This young woman was a Catholic and to admit responsibility for unwanted pregnancies and abortions were far too painful for her. She opted to deny any responsibility. “My boy friend got me drunk, and made me pregnant. It wasn’t my fault, so I don’t need to take birth control. Besides using birth control is a sin, I would never do that.”
The human brain is the most powerfully precise computer in the Universe. If we program it to believe mistakes are bad, it will function to prove it does not make mistakes. The human brain rebels at the idea that mistakes are bad. It will defend itself in any way possible, it will defend itself by lying. When I am accused of badness, I must lie to protect myself — to protect myself from blame and punishment — to protect myself from guilt. Confronted with an adversary reality that we live with today, it is rational to lie. Lying leads to distrust — “I assume you are my enemy”. Thus, the processing of mistakes as bad always leads to conflict and adversary behavior.
If on the other hand, I process my mistakes in a more scientific manner — as simply ignorant — choices made without all the information, then I must tell the truth to protect myself — to protect myself from repeating the mistake — to protect myself and others from further injury — to protect myself from paying unnecessary restitution.
Telling the truth leads to trust — “I assume you are my friend”. Processing mistakes as ignorance leads to co-Operation and synergic behavior.
MISTAKES = Badness MISTAKES = Ignorance INVESTIGATE ANALYZE ACCUSE & BLAME DETERMINE RESPONSIBILITY
I must lie to protect myself.
I must tell the truth to protect myself.
I assume you are my enemy.
I assume you are my friend.
Scientists and all humans who seek to know must embrace humility when they stand before the totality of Nature. The principle of Non-Allness is a fundamental law of nature.
The fact that all actions occur in ignorance is a fundamental ‘knowing’ derived from the Principle of Non-Allness.
And the first corollary of that principle — the Principle of Innocence is an even more important extension of our human ‘knowing’. If we understand that all errors are committed in innocence, then how we treat those who err will change forever.
What about Bin Laden ?
How could the attack on the World Trade Towers have resulted from ignorance. How could those behind the murder of 3000+ thousand innocents themselves be innocent?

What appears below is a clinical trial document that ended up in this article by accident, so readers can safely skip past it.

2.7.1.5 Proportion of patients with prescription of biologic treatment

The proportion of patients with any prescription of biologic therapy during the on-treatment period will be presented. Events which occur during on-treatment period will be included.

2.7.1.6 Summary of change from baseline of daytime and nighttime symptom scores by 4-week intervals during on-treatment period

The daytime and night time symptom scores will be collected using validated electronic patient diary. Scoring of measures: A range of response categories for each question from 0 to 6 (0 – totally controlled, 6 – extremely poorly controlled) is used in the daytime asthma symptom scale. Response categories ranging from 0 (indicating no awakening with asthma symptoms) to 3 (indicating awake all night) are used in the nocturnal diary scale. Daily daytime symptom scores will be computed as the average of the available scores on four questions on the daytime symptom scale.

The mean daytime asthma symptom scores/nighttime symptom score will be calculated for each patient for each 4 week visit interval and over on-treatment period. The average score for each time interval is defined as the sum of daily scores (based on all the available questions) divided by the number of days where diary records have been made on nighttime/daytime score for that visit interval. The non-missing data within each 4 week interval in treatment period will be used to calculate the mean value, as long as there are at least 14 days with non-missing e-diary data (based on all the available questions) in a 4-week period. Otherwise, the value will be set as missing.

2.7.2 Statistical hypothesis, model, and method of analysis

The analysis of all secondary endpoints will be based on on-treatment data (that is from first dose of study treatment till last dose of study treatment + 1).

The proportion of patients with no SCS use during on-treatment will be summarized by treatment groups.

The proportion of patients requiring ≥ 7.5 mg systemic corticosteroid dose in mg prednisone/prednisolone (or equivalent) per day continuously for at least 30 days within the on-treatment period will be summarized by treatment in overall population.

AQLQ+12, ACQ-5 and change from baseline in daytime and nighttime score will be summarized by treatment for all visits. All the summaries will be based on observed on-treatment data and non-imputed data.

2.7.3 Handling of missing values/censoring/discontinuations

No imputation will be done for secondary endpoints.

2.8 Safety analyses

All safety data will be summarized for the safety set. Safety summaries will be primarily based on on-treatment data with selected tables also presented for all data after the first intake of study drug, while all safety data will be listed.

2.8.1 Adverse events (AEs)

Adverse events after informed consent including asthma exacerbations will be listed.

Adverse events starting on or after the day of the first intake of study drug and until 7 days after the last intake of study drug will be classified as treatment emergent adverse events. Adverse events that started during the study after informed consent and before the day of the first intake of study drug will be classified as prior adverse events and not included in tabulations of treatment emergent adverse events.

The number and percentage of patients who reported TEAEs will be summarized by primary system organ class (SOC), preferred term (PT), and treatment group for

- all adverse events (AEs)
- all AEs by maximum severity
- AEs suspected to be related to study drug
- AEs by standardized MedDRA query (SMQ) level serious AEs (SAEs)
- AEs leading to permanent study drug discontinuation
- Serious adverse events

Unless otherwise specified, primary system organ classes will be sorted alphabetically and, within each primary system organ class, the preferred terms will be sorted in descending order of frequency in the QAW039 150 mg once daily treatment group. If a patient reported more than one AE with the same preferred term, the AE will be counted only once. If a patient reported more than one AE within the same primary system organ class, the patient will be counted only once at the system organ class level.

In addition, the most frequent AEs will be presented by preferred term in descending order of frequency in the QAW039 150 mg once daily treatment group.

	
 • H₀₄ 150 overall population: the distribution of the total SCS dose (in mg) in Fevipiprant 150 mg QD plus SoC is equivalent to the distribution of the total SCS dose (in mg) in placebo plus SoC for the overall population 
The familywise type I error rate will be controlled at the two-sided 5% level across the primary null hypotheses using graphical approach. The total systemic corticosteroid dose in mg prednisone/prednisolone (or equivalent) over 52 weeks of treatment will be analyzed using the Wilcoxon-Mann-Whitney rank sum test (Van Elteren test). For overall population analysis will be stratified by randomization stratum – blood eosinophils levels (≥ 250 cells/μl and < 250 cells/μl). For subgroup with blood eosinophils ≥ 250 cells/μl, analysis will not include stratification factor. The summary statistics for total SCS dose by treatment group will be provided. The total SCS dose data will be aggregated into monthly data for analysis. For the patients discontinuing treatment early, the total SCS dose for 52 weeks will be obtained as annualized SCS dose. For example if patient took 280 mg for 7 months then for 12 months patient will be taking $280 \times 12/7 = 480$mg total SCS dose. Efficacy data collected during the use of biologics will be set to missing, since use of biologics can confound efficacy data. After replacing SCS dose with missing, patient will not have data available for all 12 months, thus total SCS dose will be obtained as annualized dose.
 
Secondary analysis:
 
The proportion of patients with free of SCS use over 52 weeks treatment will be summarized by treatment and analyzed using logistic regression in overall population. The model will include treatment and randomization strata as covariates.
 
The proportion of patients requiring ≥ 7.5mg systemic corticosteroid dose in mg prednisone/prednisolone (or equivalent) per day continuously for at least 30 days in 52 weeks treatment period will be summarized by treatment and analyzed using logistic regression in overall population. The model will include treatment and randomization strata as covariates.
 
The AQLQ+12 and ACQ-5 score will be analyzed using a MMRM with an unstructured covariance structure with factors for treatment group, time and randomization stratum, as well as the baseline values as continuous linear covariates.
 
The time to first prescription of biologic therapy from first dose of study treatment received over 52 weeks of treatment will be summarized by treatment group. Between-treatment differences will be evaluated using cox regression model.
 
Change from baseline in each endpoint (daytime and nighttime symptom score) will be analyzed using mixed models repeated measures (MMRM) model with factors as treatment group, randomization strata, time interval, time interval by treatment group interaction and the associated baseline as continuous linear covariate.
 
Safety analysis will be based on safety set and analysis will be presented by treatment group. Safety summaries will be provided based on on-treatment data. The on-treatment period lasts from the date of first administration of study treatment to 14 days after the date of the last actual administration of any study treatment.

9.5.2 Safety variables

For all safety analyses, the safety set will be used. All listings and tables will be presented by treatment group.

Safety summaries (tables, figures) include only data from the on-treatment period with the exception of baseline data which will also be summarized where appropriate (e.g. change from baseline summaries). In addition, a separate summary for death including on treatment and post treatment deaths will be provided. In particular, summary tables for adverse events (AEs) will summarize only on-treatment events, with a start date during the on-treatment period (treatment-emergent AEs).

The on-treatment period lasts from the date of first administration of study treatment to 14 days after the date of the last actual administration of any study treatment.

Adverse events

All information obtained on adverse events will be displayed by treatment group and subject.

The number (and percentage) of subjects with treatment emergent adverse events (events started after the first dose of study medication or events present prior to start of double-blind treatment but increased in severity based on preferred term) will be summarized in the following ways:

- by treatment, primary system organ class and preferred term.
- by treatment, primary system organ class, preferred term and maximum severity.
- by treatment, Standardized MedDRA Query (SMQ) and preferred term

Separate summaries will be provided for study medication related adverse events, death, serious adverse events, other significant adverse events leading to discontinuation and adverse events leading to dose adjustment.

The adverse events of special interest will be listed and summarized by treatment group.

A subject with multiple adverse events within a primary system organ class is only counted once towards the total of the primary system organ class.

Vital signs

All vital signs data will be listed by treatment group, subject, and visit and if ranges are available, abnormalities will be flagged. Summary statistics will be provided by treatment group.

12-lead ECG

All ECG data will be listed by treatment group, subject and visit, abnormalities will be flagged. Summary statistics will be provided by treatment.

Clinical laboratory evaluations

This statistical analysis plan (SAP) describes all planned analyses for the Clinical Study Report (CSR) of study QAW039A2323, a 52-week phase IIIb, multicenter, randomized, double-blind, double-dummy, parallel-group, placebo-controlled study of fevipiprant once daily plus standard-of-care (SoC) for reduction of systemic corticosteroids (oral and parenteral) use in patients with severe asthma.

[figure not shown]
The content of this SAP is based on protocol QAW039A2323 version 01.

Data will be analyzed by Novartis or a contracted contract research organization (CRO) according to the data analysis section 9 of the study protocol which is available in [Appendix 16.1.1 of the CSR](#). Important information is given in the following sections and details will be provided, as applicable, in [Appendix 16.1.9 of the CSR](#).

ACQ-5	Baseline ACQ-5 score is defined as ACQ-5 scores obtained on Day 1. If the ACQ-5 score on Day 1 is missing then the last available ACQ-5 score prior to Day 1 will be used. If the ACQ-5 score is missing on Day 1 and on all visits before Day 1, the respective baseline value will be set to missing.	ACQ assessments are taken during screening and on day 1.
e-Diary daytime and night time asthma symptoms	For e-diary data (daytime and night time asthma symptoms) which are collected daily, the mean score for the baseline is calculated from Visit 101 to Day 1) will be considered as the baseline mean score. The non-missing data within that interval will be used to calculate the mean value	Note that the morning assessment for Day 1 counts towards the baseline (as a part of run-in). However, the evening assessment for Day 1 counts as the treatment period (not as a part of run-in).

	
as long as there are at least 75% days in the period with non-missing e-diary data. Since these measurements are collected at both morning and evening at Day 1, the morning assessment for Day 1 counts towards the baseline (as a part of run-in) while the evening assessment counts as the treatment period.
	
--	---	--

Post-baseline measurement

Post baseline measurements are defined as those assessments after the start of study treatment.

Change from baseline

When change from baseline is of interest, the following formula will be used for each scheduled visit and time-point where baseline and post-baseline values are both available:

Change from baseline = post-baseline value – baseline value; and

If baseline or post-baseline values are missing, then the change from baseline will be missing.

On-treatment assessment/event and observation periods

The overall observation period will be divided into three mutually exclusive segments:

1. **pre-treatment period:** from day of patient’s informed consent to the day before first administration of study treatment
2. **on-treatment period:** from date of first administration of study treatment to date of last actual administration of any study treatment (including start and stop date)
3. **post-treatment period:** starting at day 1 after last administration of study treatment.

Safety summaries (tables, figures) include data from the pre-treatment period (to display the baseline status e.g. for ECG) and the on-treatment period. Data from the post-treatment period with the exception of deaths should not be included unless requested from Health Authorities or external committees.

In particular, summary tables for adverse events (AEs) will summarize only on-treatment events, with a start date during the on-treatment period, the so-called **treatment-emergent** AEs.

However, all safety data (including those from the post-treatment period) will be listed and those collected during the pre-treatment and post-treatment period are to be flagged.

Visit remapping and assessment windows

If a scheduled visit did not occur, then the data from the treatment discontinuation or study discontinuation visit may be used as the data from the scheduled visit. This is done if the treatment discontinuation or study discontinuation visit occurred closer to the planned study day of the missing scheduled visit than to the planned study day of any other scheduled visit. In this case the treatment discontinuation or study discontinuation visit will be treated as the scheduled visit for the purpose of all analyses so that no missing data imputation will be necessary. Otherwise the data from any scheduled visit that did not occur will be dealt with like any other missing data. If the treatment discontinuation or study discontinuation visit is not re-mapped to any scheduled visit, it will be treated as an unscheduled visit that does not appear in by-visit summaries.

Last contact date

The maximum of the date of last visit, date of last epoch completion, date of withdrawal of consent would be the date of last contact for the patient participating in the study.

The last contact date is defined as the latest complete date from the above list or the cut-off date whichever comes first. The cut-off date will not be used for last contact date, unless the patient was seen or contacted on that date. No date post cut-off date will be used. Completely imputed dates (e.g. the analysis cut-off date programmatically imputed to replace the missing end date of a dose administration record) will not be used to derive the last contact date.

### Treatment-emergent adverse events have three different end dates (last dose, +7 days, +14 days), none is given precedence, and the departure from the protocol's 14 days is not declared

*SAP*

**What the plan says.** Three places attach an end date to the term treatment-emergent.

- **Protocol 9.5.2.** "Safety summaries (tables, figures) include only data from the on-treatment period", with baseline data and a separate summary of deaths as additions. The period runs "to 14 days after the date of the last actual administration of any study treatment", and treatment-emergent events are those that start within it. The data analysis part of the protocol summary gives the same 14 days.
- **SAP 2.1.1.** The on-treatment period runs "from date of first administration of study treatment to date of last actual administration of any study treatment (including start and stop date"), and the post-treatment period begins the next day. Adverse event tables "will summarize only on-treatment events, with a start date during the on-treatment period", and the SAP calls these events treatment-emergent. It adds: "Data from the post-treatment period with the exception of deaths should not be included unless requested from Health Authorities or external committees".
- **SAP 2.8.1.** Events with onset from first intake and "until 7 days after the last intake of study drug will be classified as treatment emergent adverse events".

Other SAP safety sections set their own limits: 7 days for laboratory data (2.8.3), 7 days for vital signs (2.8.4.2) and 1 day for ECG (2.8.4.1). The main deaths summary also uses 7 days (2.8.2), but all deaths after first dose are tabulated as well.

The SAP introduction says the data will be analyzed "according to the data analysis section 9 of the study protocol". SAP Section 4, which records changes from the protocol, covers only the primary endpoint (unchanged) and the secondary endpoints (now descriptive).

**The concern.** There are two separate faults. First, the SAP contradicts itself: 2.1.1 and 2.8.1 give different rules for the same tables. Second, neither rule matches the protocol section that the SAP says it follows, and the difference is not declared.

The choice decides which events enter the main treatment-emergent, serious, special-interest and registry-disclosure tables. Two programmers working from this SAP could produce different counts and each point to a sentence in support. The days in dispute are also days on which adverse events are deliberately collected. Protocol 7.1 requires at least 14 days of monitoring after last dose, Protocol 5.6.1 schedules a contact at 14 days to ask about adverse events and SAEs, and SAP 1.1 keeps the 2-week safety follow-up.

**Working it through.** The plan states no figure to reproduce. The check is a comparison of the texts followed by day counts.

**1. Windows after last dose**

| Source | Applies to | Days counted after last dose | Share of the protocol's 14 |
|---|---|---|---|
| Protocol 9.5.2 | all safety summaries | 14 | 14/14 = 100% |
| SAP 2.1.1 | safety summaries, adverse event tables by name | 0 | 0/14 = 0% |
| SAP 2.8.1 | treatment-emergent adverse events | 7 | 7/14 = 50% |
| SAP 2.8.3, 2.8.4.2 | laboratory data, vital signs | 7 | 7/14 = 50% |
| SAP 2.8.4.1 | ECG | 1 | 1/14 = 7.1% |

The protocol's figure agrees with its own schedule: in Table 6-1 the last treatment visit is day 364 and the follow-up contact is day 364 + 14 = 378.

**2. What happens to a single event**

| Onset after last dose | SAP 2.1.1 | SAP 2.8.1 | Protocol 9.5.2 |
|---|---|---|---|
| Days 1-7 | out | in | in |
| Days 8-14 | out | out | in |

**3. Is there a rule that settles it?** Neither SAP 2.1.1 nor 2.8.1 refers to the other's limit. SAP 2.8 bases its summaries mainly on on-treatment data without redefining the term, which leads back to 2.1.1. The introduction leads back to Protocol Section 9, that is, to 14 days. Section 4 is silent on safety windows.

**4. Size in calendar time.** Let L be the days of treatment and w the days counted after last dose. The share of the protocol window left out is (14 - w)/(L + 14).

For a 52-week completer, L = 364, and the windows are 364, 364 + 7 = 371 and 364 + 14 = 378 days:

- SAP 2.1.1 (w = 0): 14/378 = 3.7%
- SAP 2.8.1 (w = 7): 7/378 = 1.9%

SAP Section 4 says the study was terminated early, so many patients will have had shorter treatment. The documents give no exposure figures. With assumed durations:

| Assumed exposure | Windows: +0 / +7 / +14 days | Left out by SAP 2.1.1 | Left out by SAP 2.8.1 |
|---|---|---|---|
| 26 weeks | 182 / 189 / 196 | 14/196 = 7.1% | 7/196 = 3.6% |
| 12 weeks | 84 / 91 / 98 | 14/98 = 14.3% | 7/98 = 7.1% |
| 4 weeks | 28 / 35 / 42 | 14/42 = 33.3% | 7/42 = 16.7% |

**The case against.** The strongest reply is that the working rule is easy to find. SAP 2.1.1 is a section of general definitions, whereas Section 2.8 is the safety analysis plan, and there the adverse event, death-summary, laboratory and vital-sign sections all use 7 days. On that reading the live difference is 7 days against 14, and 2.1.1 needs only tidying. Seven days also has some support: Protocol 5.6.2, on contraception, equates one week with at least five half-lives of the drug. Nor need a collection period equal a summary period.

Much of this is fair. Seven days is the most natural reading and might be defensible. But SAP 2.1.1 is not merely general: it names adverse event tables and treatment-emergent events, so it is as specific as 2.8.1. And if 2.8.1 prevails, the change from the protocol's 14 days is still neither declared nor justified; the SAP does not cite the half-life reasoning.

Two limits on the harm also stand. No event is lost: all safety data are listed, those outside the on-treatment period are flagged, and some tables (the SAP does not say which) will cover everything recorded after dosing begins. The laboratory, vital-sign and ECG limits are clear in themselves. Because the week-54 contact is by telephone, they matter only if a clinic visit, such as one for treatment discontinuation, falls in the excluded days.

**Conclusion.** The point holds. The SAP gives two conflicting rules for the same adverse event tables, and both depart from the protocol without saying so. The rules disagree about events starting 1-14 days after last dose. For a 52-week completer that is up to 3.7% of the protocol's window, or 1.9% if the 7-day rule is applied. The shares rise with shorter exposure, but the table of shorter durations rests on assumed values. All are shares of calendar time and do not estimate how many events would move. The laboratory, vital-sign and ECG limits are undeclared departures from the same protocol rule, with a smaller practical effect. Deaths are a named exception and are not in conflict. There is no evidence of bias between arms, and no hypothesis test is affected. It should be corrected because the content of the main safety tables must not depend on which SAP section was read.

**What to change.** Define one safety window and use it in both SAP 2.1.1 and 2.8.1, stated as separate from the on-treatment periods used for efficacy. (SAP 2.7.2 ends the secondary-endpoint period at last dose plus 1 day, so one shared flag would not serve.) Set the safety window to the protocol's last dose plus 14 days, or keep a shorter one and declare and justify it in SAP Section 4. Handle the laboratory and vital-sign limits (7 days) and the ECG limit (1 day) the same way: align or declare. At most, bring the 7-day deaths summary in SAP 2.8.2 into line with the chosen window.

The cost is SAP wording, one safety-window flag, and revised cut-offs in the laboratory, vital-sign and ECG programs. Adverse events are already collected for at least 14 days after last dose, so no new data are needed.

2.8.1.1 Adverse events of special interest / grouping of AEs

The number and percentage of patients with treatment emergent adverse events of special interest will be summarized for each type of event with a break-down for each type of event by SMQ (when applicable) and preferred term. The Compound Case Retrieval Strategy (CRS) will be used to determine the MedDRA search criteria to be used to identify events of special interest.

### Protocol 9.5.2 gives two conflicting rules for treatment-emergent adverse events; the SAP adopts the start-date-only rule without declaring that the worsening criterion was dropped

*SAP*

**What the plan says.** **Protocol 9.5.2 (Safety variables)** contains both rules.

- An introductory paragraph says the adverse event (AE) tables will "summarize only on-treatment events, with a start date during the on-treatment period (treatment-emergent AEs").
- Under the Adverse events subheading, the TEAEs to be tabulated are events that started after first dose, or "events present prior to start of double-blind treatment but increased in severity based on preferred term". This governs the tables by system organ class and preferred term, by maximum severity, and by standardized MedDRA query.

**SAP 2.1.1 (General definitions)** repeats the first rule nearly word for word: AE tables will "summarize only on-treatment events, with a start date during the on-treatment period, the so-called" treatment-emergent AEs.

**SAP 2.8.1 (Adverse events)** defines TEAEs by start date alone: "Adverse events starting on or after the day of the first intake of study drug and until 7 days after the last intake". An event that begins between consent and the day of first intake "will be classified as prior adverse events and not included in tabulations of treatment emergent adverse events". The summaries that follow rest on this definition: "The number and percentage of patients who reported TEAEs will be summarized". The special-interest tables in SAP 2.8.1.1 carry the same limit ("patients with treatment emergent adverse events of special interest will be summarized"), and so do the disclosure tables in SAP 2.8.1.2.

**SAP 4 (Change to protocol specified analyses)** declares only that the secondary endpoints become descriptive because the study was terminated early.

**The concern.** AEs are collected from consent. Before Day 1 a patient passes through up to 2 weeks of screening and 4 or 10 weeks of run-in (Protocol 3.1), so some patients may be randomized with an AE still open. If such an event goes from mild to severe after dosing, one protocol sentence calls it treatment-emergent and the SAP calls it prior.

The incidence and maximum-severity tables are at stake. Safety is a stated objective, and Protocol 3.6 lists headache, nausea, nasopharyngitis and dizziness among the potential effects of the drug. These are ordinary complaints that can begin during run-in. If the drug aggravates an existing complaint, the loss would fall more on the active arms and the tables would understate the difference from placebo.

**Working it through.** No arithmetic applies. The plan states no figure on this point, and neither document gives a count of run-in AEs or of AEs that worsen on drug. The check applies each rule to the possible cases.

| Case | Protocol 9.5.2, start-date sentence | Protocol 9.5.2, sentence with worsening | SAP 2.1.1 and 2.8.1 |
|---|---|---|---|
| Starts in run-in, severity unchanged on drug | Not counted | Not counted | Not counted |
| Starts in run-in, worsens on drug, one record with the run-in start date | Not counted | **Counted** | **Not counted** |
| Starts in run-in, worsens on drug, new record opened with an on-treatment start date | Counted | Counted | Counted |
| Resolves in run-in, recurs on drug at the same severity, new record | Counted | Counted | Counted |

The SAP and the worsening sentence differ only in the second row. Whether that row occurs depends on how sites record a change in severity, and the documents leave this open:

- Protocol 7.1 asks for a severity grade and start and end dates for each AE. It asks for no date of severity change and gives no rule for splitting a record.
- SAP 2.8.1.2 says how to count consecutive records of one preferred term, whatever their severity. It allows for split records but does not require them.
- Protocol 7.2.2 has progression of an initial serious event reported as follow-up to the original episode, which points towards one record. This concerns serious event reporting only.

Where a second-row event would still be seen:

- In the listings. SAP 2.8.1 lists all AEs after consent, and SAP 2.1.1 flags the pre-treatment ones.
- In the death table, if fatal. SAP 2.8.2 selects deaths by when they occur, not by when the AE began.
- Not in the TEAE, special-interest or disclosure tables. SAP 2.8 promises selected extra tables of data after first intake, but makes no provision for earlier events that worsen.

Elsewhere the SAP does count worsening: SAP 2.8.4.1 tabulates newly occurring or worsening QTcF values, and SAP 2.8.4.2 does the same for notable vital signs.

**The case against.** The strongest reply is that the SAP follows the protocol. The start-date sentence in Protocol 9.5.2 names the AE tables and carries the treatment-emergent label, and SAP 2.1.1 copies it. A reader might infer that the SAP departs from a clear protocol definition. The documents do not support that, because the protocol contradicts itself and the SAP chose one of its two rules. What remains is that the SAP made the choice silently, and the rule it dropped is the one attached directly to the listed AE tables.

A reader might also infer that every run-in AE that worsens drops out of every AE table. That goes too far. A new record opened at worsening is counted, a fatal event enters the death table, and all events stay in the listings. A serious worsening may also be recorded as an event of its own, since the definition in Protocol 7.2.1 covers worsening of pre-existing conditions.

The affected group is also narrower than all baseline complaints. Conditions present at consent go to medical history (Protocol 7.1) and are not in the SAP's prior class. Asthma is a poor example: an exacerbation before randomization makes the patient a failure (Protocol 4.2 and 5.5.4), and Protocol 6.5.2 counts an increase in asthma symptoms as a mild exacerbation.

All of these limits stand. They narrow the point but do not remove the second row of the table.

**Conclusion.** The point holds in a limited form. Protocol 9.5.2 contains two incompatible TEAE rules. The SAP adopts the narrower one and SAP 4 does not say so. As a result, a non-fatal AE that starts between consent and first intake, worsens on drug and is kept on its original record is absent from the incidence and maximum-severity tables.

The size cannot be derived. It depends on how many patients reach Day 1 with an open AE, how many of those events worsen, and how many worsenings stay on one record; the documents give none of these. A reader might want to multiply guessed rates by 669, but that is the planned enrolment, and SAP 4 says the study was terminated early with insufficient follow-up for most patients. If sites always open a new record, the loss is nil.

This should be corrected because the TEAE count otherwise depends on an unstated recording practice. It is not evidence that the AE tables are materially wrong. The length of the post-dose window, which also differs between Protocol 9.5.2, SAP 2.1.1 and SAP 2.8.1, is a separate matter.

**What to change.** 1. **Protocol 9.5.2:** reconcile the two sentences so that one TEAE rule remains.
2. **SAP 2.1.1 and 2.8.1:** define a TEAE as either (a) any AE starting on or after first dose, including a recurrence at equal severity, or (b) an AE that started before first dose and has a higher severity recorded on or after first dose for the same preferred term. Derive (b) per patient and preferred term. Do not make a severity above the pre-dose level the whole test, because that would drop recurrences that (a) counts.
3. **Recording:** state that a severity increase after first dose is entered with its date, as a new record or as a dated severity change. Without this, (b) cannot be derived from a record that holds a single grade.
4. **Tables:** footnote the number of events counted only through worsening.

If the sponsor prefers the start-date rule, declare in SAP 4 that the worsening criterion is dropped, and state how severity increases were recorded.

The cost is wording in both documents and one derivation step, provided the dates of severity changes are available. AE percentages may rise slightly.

What don’t they know?
They don’t know that “As you sow, so shall you reap”. They don’t know that:
Adversary action usually provokes adversary reaction ending in an adversary resultant or loss.
They don’t know how powerful the United States really is. They have forgotten the lessons learned by Japan and Germany by the end of World War II. They to have wakened the sleeping Giant. Their acts will not make the world better and safer for themselves or for those they claim to represent. They don’t know that the end never justifies the means. In fact, the means always end up becoming the ends.
They don’t know that there is no heaven for murderers. They don’t know that an eye for an eye, and a tooth for a tooth, ends up with no winners only losers in a modern world with high technology and knowledge.
They don’t know that:
Progress + Warfare = Human Extinction
We humans are Time-binders, we have the power to create knowledge without limit. When knowledge is incorporated into matter-energy, it becomes a tool. As Andrew J. Galambos explained:
“Humans develop evermore powerful knowledge and therefore evermore powerful tools. When tools are used to harm other humans they are called weapons. Since human knowledge can grow without limit then tools themselves can be made without limit. And limitless tools can will produce limitless weapons.”
And, limitless weapons (progress) combined with leveraged adversity (warfare) must by all definitions and understanding of science produce human extinction.
All of today’s law enforcement agencies use adversary processing in an attempt to protect the public safety. Unfortunately, adversary processing results only in pain and no learning. The war on crime has been lost and always will be lost. Adversary behavior cannot be stopped with adversary behavior. The means always become the ends. The abolition of crime will require the abolition of punishment.
Only then can we move towards a world where, love, wisdom and compassion will replace hate, ignorance and judgment. Only then can we move beyond crime and punishment.
Read Timothy Wilken’s A Limit to Knowing.
Read Timothy Wilken’s Protecting Humanity.